6

This question already has an answer here:

So I wanted to automate my SSH logins. The host I'm with doesn't allow key authentication on this server, so I had to be more inventive.

I don't know much about shell scripting, but some research showed me the command 'expect' and some scripts using it for exactly this purpose. I set up a script and ran it, it worked perfectly to login.

#!/usr/bin/env expect -f

set password "my_password"

match_max 1000

spawn ssh -p 2222 "my_username"@11.22.11.22

expect "*?assword:*"
send -- "$password\r"
send -- "\r"

expect eof

Initially, it runs as it should.

Last login: Wed May 12 21:07:52 on ttys002
esther:~ user$ expect expect-test.exp
spawn ssh -p 2222 my_username@11.22.11.22
my_username@11.22.11.22's password: 
Last login: Wed May 12 15:44:43 2010 from 20.10.20.10


-jailshell-3.2$ 

But that's where the success ends.

Commands do not work, but hitting enter just makes a new line. Arrow keys and other non-alphanumeric keys produce symbols like '^[[C', '^[[A', '^[OQ' etc.[1]

No other prompt appears except the two initially created by the expect script. Any ignored commands will be executed by my local shell once expect times out. An example:

-jailshell-3.2$ whoami
ls
pwd
hostname

(...time passes, expect times out...)

esther:~ user$ whoami
user

esther:~ ciaran$ ls
Books       Documents   Movies      Public      
Code        Downloads   Music       Sites       
Desktop     Library     Pictures    expect-test.exp

esther:~ ciaran$ pwd
/Users/ciaran

esther:~ ciaran$ hostname
esther.local

As I said, I have no shell scripting experience, but I think it's being caused because I'm still "inside of" expect, but not "inside of" SSH. Is there any way to terminate expect once I've logged in, and have it hand over the SSH session to me?

I've tried commands like 'close' and 'exit', after " send -- "\r" ". Yeah, they do what I want and expect dies, but it vindictively takes the SSH session down with it, leaving me back where I started. What I really need is for expect to do its job and terminate, leaving the SSH session back in my hands as if I did it manually.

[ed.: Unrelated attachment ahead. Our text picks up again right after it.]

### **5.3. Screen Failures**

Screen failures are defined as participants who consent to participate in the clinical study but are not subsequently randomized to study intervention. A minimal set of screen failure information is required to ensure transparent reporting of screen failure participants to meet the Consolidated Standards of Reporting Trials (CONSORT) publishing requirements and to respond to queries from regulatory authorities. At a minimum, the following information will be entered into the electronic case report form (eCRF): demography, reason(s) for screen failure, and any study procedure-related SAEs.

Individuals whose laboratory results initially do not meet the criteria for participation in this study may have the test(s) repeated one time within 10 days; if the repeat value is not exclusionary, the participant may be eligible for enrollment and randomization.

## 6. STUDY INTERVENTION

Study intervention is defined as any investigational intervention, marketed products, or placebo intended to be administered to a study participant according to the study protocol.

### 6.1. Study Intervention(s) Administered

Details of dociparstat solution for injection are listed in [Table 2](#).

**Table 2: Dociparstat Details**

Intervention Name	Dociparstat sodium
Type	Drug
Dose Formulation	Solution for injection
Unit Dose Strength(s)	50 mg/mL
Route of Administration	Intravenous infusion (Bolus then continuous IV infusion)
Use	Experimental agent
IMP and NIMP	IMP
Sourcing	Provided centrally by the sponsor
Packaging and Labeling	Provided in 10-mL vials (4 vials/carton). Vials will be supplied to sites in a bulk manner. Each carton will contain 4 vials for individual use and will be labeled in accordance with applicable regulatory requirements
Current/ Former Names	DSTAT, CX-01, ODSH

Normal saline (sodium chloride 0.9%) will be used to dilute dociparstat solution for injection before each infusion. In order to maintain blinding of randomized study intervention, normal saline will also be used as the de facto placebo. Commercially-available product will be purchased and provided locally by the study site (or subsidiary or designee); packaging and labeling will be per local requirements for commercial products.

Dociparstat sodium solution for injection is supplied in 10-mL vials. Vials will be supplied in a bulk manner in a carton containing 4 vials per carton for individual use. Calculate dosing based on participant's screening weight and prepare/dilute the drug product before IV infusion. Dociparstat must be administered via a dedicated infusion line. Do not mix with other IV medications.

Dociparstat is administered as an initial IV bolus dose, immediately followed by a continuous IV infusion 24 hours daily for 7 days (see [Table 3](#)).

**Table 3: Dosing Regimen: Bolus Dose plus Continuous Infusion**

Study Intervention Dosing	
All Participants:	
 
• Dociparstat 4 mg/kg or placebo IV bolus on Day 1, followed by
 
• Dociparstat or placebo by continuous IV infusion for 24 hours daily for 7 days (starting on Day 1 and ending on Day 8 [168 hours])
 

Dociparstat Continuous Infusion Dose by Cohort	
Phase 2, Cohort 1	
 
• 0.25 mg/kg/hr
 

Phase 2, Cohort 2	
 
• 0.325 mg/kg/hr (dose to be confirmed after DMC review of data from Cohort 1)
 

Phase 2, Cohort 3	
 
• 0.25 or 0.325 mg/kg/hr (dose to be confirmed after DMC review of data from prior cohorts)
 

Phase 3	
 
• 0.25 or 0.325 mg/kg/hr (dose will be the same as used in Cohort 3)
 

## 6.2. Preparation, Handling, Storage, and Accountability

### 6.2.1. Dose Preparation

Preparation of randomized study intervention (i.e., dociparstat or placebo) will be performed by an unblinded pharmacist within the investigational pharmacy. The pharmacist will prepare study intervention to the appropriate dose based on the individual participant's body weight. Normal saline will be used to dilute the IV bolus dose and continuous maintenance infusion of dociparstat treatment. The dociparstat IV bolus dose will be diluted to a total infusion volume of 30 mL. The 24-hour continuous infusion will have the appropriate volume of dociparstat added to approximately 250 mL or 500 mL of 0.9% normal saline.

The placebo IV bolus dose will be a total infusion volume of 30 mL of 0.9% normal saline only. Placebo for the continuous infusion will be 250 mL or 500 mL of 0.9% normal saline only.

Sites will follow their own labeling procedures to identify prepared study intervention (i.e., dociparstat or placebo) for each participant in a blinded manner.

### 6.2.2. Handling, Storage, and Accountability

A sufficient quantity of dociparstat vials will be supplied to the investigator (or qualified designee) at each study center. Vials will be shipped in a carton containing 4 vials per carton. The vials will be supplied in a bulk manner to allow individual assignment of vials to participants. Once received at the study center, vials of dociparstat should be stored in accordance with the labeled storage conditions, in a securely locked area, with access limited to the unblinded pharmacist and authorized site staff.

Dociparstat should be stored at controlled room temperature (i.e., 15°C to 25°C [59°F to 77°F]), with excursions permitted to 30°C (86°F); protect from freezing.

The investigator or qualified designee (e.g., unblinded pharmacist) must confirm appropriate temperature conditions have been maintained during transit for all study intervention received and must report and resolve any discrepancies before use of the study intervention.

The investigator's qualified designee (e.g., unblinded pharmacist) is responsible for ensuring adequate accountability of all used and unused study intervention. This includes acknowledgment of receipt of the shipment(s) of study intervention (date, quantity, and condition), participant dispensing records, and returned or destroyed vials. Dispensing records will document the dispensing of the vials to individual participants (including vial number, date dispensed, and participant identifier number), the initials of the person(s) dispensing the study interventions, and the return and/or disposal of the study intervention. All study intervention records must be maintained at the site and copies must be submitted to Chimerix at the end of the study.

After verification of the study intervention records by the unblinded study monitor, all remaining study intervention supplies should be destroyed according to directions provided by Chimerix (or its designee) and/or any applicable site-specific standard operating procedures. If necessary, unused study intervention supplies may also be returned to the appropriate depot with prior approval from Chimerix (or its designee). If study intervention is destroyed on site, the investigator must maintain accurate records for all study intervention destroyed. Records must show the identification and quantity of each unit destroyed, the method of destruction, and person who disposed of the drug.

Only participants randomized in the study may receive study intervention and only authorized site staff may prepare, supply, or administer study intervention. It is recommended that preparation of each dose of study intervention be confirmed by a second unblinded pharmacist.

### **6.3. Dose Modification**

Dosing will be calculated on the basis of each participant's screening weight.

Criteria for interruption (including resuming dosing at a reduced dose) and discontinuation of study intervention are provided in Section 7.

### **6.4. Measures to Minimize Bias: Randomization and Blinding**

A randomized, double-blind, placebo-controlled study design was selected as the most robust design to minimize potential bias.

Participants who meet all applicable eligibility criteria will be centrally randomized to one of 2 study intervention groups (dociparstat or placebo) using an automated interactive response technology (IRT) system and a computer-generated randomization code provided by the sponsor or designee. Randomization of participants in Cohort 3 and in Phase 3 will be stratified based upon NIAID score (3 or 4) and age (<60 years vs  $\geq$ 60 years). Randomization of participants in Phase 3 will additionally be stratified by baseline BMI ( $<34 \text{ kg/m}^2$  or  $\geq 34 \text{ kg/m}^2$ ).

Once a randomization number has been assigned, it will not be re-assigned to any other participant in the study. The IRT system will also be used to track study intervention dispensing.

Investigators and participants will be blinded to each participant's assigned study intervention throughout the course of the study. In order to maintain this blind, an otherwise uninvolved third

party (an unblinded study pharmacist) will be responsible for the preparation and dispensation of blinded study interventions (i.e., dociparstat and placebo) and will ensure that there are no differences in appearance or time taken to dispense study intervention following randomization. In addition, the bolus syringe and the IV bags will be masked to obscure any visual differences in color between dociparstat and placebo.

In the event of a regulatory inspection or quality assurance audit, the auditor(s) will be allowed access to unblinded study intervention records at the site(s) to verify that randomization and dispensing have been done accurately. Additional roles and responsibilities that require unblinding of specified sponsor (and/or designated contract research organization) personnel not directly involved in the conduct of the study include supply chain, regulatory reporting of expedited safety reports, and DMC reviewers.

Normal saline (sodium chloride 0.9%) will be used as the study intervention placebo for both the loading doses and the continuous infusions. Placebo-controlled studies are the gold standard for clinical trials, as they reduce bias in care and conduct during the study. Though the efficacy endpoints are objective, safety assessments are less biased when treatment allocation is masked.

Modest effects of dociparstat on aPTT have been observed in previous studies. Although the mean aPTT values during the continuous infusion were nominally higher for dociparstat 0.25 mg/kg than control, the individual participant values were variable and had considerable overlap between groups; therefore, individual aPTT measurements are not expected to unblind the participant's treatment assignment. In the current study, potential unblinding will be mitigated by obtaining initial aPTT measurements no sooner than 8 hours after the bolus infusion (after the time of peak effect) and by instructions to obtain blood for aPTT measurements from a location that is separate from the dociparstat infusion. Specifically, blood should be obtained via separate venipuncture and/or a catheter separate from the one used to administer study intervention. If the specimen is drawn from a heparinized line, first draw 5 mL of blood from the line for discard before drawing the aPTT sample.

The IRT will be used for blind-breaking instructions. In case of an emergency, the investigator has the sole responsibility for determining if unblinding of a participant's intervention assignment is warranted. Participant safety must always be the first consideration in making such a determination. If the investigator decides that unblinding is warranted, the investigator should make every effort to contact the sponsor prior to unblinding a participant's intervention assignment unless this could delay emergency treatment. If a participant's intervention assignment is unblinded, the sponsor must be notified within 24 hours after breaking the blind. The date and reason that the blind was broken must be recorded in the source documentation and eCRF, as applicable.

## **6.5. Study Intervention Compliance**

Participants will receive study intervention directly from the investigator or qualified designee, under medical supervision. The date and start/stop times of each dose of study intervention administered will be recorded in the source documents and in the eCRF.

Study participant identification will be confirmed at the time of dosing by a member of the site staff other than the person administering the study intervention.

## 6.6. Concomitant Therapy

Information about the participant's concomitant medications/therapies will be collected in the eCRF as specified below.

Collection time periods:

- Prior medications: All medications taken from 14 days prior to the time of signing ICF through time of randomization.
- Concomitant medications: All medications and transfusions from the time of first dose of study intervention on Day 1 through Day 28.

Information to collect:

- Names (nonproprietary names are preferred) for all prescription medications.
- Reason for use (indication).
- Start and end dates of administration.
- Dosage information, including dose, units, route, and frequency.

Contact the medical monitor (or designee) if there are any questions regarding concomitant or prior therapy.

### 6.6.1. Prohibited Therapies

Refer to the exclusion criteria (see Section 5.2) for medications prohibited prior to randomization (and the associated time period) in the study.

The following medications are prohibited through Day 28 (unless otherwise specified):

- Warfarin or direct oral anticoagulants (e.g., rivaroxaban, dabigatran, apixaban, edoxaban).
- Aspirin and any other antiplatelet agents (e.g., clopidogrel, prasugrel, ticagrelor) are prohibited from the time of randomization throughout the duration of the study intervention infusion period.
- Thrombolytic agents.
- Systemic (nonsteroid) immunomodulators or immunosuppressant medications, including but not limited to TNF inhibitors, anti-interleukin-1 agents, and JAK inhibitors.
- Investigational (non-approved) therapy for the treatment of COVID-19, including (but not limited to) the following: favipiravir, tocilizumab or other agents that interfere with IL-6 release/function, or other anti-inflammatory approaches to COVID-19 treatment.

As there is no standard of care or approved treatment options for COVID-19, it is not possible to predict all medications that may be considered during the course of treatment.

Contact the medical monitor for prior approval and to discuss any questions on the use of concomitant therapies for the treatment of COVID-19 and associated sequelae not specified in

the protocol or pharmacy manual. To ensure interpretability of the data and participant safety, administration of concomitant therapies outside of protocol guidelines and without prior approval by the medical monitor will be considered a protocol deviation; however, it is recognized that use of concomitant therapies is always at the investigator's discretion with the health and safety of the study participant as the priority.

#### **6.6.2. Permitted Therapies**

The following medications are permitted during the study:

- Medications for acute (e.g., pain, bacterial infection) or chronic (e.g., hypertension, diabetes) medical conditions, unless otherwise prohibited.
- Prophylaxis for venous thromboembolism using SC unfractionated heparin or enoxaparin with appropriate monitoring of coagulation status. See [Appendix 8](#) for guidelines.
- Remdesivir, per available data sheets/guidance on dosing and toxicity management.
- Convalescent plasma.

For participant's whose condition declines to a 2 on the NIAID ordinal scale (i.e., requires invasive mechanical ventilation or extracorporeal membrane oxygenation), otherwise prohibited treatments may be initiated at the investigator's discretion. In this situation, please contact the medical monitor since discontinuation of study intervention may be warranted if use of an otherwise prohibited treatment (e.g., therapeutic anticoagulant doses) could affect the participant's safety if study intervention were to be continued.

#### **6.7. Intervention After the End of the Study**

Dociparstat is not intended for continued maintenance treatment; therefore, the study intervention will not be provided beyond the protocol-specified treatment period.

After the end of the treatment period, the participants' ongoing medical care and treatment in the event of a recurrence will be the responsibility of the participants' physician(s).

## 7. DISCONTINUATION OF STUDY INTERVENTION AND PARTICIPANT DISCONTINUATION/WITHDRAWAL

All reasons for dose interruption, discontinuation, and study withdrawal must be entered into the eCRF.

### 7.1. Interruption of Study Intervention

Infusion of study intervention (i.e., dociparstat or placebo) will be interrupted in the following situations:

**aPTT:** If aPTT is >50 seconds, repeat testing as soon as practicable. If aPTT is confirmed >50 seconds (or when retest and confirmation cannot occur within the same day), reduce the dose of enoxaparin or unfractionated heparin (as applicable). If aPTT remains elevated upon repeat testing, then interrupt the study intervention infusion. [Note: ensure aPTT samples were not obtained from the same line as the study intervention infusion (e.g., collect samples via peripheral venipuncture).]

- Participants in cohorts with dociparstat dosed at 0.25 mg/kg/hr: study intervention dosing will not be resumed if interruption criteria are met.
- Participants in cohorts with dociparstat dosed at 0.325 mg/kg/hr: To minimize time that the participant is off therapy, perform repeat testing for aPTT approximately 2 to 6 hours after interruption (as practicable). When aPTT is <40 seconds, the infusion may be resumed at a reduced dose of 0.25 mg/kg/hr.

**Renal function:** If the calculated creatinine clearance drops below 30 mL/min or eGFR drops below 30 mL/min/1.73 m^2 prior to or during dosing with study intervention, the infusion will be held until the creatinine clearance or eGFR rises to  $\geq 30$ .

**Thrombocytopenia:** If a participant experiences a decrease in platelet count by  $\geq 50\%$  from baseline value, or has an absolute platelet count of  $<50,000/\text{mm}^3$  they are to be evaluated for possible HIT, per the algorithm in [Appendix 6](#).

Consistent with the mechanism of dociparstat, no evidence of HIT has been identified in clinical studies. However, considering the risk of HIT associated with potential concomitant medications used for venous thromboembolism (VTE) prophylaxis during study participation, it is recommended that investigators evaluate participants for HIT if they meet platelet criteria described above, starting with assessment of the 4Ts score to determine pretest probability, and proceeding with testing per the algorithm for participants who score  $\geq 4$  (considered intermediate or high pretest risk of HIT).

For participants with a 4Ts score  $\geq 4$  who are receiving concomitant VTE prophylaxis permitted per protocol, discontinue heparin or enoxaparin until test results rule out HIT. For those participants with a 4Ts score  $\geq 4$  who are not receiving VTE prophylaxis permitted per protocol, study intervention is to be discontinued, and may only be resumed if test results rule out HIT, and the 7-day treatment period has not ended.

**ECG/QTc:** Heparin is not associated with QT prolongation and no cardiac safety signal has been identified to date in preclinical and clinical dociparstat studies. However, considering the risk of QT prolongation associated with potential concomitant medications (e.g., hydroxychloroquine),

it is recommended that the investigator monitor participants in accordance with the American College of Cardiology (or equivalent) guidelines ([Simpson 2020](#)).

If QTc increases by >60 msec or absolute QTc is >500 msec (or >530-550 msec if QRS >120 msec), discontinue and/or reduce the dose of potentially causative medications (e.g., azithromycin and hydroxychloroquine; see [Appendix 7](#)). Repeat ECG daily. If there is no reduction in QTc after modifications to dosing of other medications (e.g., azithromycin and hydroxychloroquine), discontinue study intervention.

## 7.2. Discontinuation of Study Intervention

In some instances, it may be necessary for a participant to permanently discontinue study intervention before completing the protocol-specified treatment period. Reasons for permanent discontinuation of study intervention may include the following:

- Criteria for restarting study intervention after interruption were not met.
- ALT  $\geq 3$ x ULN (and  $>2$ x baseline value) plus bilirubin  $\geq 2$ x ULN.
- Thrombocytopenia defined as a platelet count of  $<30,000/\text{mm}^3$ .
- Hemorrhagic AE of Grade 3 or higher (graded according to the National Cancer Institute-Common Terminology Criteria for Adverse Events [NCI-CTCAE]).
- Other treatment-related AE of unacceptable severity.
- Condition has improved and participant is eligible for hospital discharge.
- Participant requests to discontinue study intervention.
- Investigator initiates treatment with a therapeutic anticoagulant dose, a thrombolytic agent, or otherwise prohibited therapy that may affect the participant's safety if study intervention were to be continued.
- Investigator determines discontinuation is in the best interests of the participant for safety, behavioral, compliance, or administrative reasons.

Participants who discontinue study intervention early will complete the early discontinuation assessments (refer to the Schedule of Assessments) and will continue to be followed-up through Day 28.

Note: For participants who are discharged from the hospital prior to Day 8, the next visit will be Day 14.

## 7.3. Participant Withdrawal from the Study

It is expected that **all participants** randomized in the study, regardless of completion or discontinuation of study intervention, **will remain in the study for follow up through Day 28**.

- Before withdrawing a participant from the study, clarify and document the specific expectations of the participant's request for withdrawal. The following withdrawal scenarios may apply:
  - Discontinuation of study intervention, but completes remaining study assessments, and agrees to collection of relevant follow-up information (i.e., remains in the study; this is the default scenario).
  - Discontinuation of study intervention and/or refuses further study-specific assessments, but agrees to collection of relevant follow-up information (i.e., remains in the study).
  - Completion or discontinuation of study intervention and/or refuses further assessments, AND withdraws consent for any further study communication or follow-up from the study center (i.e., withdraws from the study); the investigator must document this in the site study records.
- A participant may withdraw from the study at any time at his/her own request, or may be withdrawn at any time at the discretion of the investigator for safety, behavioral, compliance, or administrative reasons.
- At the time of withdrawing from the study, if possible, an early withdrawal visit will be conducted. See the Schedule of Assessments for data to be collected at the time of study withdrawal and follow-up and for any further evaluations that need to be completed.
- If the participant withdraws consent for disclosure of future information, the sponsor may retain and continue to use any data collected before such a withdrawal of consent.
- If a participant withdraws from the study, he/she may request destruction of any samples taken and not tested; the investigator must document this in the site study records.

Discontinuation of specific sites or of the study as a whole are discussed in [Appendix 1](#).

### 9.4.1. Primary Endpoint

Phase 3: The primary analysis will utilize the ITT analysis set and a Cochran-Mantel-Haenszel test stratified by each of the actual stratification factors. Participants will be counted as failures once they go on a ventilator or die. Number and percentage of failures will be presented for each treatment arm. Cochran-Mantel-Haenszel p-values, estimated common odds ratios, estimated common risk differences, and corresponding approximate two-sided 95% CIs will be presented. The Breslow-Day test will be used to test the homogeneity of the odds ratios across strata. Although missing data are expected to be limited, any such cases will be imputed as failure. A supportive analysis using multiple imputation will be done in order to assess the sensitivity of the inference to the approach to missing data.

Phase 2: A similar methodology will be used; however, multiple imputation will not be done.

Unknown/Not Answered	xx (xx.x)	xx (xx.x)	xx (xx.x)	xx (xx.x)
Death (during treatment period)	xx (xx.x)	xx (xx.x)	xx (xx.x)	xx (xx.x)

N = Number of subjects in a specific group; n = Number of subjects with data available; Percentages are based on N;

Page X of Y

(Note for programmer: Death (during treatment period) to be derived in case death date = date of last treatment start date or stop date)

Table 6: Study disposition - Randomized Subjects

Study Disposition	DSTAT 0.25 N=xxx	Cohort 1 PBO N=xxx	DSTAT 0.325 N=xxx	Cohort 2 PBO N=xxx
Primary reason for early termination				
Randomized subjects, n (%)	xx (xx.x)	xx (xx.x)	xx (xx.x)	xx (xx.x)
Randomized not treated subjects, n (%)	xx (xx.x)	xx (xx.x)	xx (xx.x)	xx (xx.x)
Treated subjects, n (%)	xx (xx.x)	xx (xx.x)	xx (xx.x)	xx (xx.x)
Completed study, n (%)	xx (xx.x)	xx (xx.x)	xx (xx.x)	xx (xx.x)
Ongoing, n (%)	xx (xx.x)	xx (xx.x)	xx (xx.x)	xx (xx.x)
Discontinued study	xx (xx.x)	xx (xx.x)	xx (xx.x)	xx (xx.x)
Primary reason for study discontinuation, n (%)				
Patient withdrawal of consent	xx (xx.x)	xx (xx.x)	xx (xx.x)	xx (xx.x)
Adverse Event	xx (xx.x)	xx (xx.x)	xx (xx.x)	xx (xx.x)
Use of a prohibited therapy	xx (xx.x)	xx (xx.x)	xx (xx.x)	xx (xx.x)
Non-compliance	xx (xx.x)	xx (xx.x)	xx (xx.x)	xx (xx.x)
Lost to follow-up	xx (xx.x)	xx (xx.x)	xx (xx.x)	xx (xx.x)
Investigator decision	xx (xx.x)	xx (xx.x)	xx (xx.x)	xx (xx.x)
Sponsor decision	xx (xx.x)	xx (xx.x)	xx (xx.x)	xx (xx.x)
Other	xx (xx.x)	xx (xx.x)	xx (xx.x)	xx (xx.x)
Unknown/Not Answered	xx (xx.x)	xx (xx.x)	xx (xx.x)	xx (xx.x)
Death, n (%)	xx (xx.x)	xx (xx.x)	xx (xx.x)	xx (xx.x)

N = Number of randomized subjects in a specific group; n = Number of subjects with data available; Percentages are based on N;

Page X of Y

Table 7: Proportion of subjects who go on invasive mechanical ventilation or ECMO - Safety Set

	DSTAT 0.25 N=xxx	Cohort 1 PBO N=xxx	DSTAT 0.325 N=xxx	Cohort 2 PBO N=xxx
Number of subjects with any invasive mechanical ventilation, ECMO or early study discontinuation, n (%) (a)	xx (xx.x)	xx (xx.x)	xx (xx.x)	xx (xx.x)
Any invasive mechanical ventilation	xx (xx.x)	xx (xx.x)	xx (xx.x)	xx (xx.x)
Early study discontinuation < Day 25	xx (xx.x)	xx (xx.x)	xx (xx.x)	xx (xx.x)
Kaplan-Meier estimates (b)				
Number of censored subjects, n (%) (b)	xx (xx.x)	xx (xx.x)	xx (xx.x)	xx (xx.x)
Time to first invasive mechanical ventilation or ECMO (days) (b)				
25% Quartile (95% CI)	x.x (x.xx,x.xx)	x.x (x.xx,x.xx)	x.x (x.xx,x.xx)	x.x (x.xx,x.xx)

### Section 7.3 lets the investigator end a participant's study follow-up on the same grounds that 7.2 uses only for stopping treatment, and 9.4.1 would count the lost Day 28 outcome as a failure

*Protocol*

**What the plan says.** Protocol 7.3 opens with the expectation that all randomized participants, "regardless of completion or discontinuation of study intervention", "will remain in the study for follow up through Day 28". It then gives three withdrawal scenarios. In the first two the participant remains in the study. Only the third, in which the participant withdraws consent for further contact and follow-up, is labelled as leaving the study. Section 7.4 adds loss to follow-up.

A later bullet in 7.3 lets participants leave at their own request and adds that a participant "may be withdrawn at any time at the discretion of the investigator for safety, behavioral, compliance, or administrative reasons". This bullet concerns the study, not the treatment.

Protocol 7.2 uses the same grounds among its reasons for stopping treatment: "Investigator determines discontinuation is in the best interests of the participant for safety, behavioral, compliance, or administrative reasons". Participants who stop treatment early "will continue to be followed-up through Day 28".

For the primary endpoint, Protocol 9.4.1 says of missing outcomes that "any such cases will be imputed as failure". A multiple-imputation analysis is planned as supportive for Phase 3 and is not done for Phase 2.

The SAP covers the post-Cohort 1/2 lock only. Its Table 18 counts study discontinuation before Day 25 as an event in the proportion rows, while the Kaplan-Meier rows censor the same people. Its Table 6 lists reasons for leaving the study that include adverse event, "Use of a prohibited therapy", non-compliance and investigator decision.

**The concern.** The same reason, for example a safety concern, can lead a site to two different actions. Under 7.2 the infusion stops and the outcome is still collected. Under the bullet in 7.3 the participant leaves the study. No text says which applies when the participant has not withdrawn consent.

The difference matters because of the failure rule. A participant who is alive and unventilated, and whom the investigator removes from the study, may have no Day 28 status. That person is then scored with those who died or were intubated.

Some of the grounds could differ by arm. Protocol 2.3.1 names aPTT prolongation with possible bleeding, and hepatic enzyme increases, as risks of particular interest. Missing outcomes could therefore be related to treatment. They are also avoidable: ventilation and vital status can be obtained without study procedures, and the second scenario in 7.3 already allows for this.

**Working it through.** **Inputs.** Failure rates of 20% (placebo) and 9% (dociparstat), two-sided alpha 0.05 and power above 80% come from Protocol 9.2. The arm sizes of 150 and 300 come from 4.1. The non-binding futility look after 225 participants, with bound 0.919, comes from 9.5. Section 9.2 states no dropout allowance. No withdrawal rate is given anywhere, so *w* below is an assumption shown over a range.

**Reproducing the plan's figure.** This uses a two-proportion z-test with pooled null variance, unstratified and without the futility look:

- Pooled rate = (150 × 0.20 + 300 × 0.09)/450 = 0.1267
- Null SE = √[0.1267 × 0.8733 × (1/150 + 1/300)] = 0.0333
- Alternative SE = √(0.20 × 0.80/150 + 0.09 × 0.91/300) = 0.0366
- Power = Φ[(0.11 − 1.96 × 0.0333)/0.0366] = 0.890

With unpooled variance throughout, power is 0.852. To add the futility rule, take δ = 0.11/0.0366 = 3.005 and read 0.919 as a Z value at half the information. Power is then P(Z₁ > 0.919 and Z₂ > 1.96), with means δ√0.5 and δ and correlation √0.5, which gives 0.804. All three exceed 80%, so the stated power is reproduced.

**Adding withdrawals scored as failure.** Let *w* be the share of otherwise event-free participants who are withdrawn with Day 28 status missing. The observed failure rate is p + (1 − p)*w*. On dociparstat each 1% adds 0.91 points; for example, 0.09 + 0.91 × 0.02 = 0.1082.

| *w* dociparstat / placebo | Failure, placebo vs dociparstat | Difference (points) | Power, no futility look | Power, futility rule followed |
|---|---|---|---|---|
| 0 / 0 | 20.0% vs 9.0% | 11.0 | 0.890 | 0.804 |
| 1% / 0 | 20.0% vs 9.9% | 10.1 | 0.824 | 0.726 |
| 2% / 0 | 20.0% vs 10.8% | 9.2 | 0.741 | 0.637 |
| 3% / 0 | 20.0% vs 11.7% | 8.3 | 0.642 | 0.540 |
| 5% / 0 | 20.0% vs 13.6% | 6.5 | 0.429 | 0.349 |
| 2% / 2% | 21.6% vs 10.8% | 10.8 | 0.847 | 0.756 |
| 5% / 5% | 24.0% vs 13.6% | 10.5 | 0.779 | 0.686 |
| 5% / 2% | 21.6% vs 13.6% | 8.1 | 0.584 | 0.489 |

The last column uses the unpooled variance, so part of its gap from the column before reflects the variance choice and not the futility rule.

All help is appreciated, thanks. [1] I know there's a name for this, but I don't know what it is. And this is one of those frightening things which can't be googled, because the punctuation characters are ignored. As a side question, what's the story here?

marked as duplicate by tripleee bash Mar 7 '17 at 13:57

This question has been asked before and already has an answer. If those answers do not fully address your question, please ask a new question.

15

I think your problem has been solved here before:

Using expect to pass a password to ssh

The command you're looking for is interact. It hands the control over to you/your keyboard.

2

I've used a similar script to autologin.

I used "interact" and I removed "expect eof". By doing this, I can get the screen back so that I can enter commands by hand.

expect "?assword: "
send -- "$password\r"
expect "$"
interact
0

putting it all together, log you in and leave you on the command line exactly as though you typed it manually

#!/usr/bin/expect -f
set ip "127.001.001.001"
set password "xxyykkx"
spawn ssh $ip -l root
expect "?assword:"
send "$password\r"
interact

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